MI Court of Appeals interprets MZEA provisions regarding appeal of site plan approval

by Hannah Dankbar

Julie Visser Trust v. City of Wyoming
(Michigan Court of Appeals, October 30, 2014)

In July 2012 the City of Wyoming rezoned a parcel of land from R-1, single family residential, to R-4, multifamily residential so John Lee Koetje, Koetje Investors Limited Partnership, and Koetje Investors-Chateau Limited Partnership could construct Phase 4 of Chateau Village Apartments.  Phases 1-3 of the project border the rezoned property. Visser Trust owns property zoned R-1 in Chateau Estates, due South of the property in question. In December 2012 after the rezoning, the Wyoming City Planning Commission approved Koetje’s revised site plan for construction. Visser Trust challenged (1) the site plan approval, and (2) the rezoning approval, and further raised issues concerning (3) an alleged Freedom of Information Act violation, (4) an illegal contract rezoning, and (%) a violation of negative restrictive covenants.  In July 2013 the trail court dismissed all counts, and Visser Trust appealed to the Michigan Court of Appeals.

Site plan. The trial court cited MCR 7.112(B) and said that because the plaintiff filed a complaint, and not an appeal of the planning commission’s site plan approval, the time for Visser Trust to object had passed. The Court of Appeals disagreed. The Michigan Zoning Enabling Act (MZEA) does not specifically address whether and how an interested party may challenge the approval or denial of a site plan. There is no statutory provision that requires the plaintiff to challenge the Planning Commission’s approval of the site plan in a specific manner, as opposed to a general civil complaint. The trial court therefore erred in dismissing this part of Visser Trust’s lawsuit.

Rezoning. The plaintiff argues that the rezoning was invalid, contending that after Koetje added nine conditions to its voluntary offer of conditions , the entire application should have gone back through the Planning Commission for an additional public hearing and recommendation.  The Court of Appeals rejected this argument.  The MZEA says the legislative body may refer any proposed amendments to the zoning commission for consideration and comment.  The word “may” indicates that the city council was not required to send the revisions back to the Planning Commission.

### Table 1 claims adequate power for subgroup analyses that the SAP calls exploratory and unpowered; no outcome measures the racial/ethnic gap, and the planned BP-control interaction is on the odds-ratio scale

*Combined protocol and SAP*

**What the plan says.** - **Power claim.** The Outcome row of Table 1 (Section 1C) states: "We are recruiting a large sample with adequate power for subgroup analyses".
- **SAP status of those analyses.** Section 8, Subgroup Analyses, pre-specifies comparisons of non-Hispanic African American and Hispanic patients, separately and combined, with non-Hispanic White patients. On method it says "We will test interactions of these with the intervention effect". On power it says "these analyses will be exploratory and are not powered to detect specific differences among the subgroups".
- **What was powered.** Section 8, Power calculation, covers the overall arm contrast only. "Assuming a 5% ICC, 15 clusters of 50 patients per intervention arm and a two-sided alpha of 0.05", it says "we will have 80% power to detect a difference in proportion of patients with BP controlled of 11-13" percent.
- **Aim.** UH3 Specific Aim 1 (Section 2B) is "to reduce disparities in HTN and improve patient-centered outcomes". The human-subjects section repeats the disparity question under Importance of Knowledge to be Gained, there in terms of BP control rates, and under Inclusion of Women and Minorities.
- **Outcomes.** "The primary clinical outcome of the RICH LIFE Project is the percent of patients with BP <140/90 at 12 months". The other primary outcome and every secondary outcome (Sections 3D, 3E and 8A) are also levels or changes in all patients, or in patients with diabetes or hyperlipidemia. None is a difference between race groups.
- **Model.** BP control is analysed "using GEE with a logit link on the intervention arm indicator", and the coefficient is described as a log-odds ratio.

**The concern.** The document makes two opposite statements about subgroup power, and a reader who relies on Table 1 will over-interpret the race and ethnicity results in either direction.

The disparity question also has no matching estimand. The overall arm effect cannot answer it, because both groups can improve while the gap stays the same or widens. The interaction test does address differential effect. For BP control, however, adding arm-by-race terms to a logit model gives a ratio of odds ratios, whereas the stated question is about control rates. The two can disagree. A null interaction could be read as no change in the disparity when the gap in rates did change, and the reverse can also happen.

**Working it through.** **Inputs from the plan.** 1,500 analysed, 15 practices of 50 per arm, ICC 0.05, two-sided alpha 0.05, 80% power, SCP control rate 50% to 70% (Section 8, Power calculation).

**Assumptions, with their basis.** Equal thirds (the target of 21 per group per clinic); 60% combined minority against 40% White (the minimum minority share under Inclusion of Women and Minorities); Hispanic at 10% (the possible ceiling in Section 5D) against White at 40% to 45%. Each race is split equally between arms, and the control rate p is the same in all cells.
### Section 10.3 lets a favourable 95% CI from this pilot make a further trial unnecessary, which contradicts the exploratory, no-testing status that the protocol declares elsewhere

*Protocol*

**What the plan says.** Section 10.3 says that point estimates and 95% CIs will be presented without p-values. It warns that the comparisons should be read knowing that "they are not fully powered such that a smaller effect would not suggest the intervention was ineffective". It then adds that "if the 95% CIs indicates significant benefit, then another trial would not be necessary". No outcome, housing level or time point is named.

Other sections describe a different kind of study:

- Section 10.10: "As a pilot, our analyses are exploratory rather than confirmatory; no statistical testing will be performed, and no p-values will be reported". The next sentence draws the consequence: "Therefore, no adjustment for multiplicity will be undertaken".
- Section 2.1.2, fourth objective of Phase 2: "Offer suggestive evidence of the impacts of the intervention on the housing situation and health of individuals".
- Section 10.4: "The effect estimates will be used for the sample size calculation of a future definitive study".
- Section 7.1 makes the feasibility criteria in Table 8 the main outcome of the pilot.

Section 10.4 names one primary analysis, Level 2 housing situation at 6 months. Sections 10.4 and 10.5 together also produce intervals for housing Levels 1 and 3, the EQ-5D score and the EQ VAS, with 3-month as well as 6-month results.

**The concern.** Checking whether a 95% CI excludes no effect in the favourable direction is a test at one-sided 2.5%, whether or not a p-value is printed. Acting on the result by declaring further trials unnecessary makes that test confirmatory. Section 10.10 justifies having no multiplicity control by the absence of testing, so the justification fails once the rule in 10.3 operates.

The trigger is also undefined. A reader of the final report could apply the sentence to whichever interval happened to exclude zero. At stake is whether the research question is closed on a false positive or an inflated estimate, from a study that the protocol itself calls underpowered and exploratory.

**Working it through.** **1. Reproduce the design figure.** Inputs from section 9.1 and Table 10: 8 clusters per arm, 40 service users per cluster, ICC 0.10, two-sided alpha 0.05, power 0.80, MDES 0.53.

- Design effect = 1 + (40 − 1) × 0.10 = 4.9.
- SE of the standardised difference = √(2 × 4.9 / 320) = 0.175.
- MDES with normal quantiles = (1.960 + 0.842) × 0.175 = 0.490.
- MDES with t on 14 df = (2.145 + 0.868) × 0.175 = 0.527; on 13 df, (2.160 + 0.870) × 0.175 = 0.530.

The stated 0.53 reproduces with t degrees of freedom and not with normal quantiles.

Contract zoning.  The plaintiff also argues that the rezoning was illegal “contract zoning”. MCL 125.3405 permits local governments to “approve rezoning subject to voluntary conditions offered by a landowner,” and lists several criteria for distinguishing between a legal voluntary offer and illegal contract zoning. Plaintiff submitted a letter from Koetje’s engineer regarding the rezoning, wherein Stalsonburg wrote that Wyoming “desires to accomplish this as ‘contract rezoning.’” Plaintiff argues that the letter supports the inference that Wyoming engaged in illegal contract zoning. Apart from the use of the phrase “contract rezoning” in the letter, however, plaintiff did not produce any any evidence that Wyoming required Koetje to agree to certain conditions.  The Court of Appeals affirmed the trial court’s dismissal of this count.

FOIA. Plaintiff argues that the trial court erred in dismissing its FOIA claim. Donald Visser submitted a FOIA request, but did not identify for whom the documents were being requested. The plaintiff referenced Donald Visser’s request in the complaint, but the trial court noted that plaintiff neither submitted the FOIA request, nor was the request submitted on plaintiff’s behalf. The plaintiff therefore did not have standing to bring a FOIA complaint.

Negative restrictive covenants. Plaintiff alleged that the subject property was at one time part of a larger parcel that contained the same restrictions as lots in the Chateau Estates—i.e. restricted to single-family development. The trial court found this accusation vague and unclear, and that plaintiff failed to produce any documentary evidence to prove this allegation.

“The essential elements of a reciprocal negative easement are: (1) a common grantor; (2) a general plan; and (3) restrictive covenants running with the land in accordance with the plan and within the plan area in deeds granted by the common grantor.”  The Court of Appeals affirmed the trial court’s findings that the questioned property was not part of the same development as the plaintiff’s property, and that the court was not able to find any documentation to support a contrary conclusion.

The trial court erred in determining that it did not have jurisdiction to hear plaintiff’s challenge to the site plan approval, but was affirmed in all other respects.

 

 

 

Conditional rezoning agreement limits processing and retail sales to deer season

by Kaitlin Heinen and Gary Taylor

Patricia D. and Michael P. Fowler v. Muscatine County Board of Supervisors